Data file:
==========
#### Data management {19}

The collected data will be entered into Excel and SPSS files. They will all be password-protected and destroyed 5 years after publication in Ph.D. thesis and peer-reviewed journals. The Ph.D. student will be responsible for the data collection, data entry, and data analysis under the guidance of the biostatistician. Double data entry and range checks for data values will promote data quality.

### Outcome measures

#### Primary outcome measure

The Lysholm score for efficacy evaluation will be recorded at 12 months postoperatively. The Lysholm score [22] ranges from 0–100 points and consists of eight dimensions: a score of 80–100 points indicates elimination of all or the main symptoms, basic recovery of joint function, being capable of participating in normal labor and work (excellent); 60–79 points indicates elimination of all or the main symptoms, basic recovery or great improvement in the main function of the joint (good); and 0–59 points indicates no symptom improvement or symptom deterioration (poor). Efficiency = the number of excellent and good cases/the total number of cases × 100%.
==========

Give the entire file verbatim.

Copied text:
#### Data management {19}

The collected data will be entered into Excel and SPSS files. They will all be password-protected and destroyed 5 years after publication in Ph.D. thesis and peer-reviewed journals. The Ph.D. student will be responsible for the data collection, data entry, and data analysis under the guidance of the biostatistician. Double data entry and range checks for data values will promote data quality.

### Outcome measures

#### Primary outcome measure

The Lysholm score for efficacy evaluation will be recorded at 12 months postoperatively. The Lysholm score [22] ranges from 0–100 points and consists of eight dimensions: a score of 80–100 points indicates elimination of all or the main symptoms, basic recovery of joint function, being capable of participating in normal labor and work (excellent); 60–79 points indicates elimination of all or the main symptoms, basic recovery or great improvement in the main function of the joint (good); and 0–59 points indicates no symptom improvement or symptom deterioration (poor). Efficiency = the number of excellent and good cases/the total number of cases × 100%.